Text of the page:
David Quinn is the recipient of an NHMRC Neil Hamilton Fairley Fellowship and the Vincent Fairfax Family Foundation Fellowship from the Royal Australasian College of Physicians.
Prognostic significance of preoperative factors in localized prostate carcinoma treated with radical prostatectomy
Importance of percentage of biopsies that contain tumor and the presence of biopsy perineural invasion
Version of Record online: 1 APR 2003
Copyright © 2003 American Cancer Society
Volume 97, Issue 8, pages 1884–1893, 15 April 2003
How to Cite
Quinn, D. I., Henshall, S. M., Brenner, P. C., Kooner, R., Golovsky, D., O'Neill, G. F., Turner, J. J., Delprado, W., Grygiel, J. J., Sutherland, R. L. and Stricker, P. D. (2003), Prognostic significance of preoperative factors in localized prostate carcinoma treated with radical prostatectomy. Cancer, 97: 1884–1893. doi: 10.1002/cncr.11263
- Issue online: 1 APR 2003
- Version of Record online: 1 APR 2003
- Manuscript Accepted: 16 DEC 2002
- Manuscript Revised: 4 DEC 2002
- Manuscript Received: 7 OCT 2002
- National Health and Medical Research Council of Australia (NHMRC)
- The Cancer Council New South Wales
- R. T. Hall Trust
- Freedman Foundation
- Leo & Jenny Leukaemia and Cancer Foundation of Australia
- St. Vincent's Clinic Foundation
- prostate carcinoma (PC);
- radical prostatectomy (RP);
- prostate biopsy;
- perineural invasion (PNI)
Predicting outcome for men with clinically localized prostate carcinoma treated with curative intent remains imprecise and further evaluation of accepted and potential predictive factors is needed.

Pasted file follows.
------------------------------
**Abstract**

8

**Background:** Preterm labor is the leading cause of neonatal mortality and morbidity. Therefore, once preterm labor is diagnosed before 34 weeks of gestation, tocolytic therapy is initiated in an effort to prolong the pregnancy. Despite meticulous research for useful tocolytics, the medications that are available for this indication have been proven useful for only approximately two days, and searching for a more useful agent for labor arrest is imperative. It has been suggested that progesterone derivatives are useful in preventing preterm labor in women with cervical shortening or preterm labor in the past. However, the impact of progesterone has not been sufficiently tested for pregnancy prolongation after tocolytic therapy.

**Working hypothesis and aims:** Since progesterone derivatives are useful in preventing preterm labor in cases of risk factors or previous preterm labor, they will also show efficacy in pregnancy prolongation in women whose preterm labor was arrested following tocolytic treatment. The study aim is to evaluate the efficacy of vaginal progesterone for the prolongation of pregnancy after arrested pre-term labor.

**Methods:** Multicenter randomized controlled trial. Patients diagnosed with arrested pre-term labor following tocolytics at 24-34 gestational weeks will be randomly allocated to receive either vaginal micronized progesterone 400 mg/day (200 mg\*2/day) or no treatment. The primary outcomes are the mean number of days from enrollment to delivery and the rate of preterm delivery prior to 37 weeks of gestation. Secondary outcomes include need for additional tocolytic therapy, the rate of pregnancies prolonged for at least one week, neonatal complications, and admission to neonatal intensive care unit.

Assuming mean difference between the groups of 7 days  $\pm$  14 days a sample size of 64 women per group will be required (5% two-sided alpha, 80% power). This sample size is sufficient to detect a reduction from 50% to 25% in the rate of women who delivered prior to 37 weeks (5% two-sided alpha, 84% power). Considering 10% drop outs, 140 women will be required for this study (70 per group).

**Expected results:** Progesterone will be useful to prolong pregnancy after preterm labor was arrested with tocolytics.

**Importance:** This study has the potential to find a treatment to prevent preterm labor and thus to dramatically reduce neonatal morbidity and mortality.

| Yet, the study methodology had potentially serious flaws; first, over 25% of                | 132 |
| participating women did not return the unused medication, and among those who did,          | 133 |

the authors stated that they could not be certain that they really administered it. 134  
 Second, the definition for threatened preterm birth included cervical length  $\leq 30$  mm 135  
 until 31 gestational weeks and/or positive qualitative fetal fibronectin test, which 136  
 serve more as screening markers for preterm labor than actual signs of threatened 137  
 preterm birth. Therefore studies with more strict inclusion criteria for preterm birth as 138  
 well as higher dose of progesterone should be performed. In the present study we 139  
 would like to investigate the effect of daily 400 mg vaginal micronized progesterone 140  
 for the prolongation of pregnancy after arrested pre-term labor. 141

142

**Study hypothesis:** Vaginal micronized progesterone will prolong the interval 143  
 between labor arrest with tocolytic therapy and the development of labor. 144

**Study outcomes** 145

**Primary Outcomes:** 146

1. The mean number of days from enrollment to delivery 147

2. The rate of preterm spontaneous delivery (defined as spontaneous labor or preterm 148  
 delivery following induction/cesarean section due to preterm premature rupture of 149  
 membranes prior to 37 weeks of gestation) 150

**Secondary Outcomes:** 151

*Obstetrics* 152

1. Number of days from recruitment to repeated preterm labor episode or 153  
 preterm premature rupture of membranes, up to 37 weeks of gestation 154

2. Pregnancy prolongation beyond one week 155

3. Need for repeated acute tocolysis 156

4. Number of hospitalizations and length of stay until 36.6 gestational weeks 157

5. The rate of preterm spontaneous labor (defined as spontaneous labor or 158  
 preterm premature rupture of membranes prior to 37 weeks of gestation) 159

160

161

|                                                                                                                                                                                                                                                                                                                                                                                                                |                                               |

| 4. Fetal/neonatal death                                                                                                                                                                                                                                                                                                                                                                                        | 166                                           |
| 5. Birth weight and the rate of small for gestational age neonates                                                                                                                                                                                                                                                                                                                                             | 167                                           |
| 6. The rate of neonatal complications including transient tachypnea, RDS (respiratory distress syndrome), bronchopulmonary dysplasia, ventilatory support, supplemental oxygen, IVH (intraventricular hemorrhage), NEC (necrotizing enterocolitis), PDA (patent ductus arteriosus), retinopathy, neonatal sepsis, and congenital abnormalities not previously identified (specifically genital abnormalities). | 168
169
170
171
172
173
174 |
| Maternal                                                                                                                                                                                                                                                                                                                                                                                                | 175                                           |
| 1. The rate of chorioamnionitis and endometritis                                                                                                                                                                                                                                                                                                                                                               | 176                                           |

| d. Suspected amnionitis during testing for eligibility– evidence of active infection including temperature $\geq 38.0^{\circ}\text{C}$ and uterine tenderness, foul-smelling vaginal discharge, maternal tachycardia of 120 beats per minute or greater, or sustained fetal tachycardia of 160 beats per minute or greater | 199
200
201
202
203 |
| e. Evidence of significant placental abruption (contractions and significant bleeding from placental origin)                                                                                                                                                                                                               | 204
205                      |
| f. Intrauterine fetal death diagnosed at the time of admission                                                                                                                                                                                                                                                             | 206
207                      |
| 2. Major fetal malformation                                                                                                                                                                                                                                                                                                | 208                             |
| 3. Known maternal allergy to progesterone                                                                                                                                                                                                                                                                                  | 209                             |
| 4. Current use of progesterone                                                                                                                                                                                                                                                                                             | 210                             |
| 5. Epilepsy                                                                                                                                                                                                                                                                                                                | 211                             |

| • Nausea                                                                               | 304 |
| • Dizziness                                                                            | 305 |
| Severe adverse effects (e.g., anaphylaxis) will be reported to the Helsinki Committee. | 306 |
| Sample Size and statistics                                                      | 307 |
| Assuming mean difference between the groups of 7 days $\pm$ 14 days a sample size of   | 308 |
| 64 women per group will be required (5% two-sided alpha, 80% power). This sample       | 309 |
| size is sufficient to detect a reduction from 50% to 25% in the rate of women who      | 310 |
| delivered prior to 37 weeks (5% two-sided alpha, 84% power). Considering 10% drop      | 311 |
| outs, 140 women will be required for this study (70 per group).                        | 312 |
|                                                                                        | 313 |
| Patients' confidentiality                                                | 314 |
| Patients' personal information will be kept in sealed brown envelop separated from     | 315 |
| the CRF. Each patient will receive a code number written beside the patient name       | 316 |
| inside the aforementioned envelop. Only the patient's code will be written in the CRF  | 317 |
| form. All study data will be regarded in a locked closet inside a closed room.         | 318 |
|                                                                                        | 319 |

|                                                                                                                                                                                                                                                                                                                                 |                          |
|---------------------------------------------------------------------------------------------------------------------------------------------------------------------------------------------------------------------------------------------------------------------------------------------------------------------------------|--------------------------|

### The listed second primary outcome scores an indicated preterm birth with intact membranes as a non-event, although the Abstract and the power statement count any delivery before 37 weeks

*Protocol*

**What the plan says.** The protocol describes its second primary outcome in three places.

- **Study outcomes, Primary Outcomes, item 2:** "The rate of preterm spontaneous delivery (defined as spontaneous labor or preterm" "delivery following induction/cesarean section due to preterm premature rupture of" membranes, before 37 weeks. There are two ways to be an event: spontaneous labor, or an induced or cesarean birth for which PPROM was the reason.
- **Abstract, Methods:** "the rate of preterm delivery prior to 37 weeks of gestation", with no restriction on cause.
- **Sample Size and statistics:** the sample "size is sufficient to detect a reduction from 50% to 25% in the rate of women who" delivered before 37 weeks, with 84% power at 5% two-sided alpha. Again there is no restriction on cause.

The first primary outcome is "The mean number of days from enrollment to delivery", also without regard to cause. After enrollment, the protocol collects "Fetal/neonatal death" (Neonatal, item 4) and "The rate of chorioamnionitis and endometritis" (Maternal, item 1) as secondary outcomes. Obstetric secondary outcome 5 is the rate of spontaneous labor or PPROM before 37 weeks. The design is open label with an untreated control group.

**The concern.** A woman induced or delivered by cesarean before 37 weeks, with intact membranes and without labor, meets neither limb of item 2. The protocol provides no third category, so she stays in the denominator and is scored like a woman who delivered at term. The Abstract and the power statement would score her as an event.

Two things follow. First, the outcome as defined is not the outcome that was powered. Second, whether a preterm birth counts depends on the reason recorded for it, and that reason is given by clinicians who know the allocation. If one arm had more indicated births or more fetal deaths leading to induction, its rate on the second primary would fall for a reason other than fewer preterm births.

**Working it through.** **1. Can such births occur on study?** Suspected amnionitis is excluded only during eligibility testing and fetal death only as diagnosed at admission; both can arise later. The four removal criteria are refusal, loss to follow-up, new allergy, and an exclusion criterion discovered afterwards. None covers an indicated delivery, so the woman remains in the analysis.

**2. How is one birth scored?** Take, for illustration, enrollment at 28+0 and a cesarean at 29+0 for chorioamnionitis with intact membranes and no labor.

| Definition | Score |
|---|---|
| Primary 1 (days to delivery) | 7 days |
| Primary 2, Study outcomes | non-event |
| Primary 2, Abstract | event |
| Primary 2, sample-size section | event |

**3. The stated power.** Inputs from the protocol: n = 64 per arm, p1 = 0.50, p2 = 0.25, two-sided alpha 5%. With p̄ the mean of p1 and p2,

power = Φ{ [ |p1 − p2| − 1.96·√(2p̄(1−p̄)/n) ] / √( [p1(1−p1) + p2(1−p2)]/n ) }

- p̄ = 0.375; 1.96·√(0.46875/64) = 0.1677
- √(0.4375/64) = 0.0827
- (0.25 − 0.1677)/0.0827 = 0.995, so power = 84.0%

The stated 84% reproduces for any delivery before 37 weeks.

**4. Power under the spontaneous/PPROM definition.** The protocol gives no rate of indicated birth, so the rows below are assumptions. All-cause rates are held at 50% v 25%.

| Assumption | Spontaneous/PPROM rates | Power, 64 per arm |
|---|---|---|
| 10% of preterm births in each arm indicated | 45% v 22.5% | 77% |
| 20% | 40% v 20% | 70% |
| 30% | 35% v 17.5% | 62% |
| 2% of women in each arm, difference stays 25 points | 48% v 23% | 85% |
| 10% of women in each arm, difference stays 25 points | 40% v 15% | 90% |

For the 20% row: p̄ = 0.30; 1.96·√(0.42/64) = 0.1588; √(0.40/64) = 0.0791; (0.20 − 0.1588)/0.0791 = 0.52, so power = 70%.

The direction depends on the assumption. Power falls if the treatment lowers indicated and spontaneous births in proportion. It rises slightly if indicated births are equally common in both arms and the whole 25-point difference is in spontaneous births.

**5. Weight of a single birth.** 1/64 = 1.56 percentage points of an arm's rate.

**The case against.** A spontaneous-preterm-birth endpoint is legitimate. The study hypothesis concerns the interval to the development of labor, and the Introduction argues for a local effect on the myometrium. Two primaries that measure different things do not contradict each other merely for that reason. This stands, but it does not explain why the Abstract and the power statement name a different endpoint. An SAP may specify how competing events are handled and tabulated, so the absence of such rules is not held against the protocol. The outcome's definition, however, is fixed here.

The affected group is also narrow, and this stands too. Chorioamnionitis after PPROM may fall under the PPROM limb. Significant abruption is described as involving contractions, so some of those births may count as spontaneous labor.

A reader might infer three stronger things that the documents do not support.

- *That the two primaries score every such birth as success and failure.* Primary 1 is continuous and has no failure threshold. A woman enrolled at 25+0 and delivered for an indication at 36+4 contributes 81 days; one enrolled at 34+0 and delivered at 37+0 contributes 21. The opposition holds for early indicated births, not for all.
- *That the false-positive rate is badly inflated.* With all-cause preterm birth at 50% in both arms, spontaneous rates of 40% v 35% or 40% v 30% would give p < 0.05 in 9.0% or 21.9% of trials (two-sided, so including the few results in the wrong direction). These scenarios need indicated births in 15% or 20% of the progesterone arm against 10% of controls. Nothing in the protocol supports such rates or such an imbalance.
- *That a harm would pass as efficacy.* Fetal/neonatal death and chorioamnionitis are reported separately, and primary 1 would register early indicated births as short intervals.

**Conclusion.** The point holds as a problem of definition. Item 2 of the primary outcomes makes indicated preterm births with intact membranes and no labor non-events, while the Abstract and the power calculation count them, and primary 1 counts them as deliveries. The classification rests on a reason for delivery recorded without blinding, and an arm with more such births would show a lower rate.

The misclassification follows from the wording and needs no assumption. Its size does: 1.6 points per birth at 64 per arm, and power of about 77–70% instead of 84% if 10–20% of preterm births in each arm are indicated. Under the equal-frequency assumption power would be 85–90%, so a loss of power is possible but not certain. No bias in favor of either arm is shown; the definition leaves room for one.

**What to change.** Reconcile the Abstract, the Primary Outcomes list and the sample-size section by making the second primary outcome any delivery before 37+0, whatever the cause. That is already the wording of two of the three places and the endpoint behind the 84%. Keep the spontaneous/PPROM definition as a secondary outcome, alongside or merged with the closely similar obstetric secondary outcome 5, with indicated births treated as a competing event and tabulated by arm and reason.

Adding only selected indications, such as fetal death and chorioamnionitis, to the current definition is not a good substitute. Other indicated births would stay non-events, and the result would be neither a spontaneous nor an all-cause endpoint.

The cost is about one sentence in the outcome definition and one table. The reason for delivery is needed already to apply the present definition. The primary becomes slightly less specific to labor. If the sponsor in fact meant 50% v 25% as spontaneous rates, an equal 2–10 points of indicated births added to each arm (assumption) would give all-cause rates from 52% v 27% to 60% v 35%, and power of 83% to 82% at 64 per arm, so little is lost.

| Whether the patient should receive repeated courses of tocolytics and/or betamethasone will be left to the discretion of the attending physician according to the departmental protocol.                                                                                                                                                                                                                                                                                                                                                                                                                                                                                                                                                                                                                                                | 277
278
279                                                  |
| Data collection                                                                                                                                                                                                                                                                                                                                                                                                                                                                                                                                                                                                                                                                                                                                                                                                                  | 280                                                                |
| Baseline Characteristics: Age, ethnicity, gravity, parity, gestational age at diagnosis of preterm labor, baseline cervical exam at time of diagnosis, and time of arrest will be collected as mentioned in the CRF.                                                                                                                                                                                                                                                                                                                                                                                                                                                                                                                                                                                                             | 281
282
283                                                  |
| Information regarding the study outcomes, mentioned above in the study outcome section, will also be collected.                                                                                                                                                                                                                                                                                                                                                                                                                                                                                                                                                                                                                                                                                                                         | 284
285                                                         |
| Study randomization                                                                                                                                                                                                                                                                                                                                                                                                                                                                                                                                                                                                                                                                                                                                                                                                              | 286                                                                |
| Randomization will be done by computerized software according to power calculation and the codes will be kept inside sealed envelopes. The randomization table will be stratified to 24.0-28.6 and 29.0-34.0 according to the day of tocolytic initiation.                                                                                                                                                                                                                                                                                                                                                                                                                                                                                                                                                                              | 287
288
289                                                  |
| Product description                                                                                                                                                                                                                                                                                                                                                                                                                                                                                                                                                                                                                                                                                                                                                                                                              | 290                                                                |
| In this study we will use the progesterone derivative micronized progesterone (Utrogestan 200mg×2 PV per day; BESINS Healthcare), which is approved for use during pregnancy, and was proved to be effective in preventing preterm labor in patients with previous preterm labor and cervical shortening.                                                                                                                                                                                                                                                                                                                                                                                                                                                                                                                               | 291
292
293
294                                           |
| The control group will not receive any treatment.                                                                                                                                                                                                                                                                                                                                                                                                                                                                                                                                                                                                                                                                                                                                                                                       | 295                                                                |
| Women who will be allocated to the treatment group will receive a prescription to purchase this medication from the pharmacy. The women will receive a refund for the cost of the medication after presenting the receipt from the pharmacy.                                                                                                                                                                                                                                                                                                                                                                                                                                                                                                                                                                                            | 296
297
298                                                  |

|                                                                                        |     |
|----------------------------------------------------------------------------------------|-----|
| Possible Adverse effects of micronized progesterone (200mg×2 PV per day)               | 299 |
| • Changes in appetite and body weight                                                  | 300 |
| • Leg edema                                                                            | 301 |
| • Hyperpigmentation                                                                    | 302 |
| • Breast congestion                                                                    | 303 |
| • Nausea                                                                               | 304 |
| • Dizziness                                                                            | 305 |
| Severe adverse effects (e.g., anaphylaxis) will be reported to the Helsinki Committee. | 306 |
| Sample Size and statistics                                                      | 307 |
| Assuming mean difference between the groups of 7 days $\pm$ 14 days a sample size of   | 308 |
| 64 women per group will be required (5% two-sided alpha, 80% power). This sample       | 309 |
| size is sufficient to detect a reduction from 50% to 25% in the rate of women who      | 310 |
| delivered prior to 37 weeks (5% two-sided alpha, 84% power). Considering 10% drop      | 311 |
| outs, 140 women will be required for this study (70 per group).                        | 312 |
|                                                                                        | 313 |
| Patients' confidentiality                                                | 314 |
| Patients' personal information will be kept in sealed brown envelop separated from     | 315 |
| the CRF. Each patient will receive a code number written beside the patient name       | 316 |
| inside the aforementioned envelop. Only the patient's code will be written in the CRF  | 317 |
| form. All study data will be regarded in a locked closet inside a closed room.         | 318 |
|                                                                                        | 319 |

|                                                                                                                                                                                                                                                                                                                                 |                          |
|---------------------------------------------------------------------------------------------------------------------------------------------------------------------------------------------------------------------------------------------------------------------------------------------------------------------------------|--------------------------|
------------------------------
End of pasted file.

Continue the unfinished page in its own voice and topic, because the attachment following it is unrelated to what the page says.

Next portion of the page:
The authors studied 696 men with localized prostate carcinoma diagnosed on transrectal biopsy and treated with radical prostatectomy at one institution between 1986 and 1999 to determine the relation between putative pretreatment prognostic factors and disease-free survival. Clinical stage, Gleason score, perineural invasion, number of biopsies containing tumor, and serum prostate specific antigen (PSA) were evaluated as predictors of extracapsular extension, seminal vesicle involvement, lymph node metastases, and surgical margin involvement as well as outcome after surgery. Kaplan–Meier method and Cox regression analyses were used to evaluate the contribution of different factors to adverse pathologic features and relapse.
At mean follow-up of 56.9 months (range, 1.0–177.9 months; median, 54.9 months), 26.1% (182 of 696 patients) of patients had developed a disease recurrence. Pretreatment serum PSA concentration, biopsy Gleason score, and clinical stage as well as number of biopsies involved with tumor as a percentage of the total number obtained were found to be independent predictors of outcome. In patients with PSA > 10 ng/mL, biopsy perineural invasion and percentage of biopsies containing tumor were found to independently predicted disease recurrent. Increased number of biopsies involved with tumor independently predicted extracapsular extension, margin involvement, seminal vesicle, and lymph node involvement.
This study demonstrated that the proportion of prostate biopsy cores containing tumor is an independent predictor of outcome after subsequent radical prostatectomy and suggested that perineural invasion has a predictive role in patients with a preoperative PSA > 10 ng/ml. Cancer 2003;97:1884–93. © 2003 American Cancer Society.